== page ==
There's something about the way Florence Shaw delivers her musings in these post punk songs in her deadpan voice that captured my fancy. I suspect that I am not the only one who feels this way. --Stephen Perkins












#7 Occult Fractures by Arthhur (self-released)

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Arthhur Occult Fractures

Chicago rockers are back with their high energy sophomore release. Arthhur pairs witty and political lyrics with a cacophony of sounds you can’t help but dance to. The project is ambitious in the best way. What else can you say of an album that successfully combines elements of disco, funk, soul, punk, and krautrock? The group’s ever-expanding imagination takes center stage and brings the listener on a wild adventure with them. --Alisson Parssi












#8 Emphatically No. by Cheekface (New Professor)

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Cheekface Emphatically No.

Oh Cheekface, why do I love you so? Is it the deadpan delivery? The catchy tunes? The funny but relatable lyrics? Cheekface is the other live show I saw this year; to be in a crowd of people shouting back “NO” during the refrain of “‘Listen to Your Heart.’ ‘No.’”, well, that’s what live music is all about. I even turned my 8-year-old nephew on to Cheekface; he also likes to shout back “no” at the radio. (He’s outside my window singing it right now.) --Tony Breed












#9 Let Me Do One More by Illuminati Hotties (Hopeless)

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Illuminati Hotties Let Me Do One More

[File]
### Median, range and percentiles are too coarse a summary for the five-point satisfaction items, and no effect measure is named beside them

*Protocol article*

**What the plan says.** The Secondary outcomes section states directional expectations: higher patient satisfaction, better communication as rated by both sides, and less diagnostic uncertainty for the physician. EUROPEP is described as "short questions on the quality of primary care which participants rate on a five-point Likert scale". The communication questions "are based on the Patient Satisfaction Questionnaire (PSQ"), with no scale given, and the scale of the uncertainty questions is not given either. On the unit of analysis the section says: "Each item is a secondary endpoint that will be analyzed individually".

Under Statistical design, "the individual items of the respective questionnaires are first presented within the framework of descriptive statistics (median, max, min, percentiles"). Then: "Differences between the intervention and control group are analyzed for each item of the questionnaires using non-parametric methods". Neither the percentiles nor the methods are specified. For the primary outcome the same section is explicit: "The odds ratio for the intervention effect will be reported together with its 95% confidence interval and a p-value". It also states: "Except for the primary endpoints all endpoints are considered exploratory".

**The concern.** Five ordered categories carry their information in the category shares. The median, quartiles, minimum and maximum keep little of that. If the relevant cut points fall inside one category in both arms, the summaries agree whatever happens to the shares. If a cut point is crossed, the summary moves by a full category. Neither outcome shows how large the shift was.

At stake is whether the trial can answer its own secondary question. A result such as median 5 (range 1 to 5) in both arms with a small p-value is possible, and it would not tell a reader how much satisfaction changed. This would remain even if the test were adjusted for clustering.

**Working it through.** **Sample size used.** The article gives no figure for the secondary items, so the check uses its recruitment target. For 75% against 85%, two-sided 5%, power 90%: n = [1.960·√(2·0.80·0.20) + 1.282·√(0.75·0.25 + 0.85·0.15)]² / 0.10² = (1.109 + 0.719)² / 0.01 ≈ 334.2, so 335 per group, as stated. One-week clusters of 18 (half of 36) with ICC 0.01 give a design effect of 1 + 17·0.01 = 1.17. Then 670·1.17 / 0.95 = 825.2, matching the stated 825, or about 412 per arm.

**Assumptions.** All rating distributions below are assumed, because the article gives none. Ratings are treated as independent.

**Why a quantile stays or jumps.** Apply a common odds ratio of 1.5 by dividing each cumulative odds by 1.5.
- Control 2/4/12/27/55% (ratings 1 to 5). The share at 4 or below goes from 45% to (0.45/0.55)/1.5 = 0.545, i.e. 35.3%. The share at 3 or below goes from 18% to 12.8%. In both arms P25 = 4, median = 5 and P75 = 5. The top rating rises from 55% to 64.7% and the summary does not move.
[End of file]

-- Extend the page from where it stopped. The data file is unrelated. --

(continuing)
After her latest mixtape “FREE I.H…” was released to fulfill the obligations of her exit agreement with label Tiny Engines, Sarah Tudzin, aka Illuminati hotties, is back with “Let Me Do One More”- an album packed with hooky-as-hell rippers. The record is indie-pop at it's finest - catchy and intimate with dream pop meets mania stylings. Try 
“MMMOOOAAAAAYAYA” if you dare! The cutesy sing-song melodies become wonderfully manic cheer-chants with fun to sing along to lyrics, “Love me, fight me, choke me, bite me/The DNC is playing dirty/Text me, touch me, call me daddy/ I’m so sad I can’t do laundry!” It’s the perfect line to sum up 2021. ==Danielle Sines












#10 Spread Joy by Spread Joy (Feel It Records)

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Spread Joy Spread Joy

The Chicago band's debut is a tight 10 songs in 13 minutes. What you get from this mini-album is a heaping helping of spastic, delirious post-punk that marries the distorted yelps and angular beats of Love Is All with Dadaist monologuing, Gang of Four-adjacent guitar work, and basslines off in a plane of their own. Deliriously technicolor rock that you can dance to. It so satisfying seeing members of bands from Chicago's scuzz-punk era of the 2010's reconstitute newer and better bands, making records that are as much statements of purpose as they are statements of potential. --Austin B. Harvey










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Categorized: Best Albums of the Year

Topics: best of 2021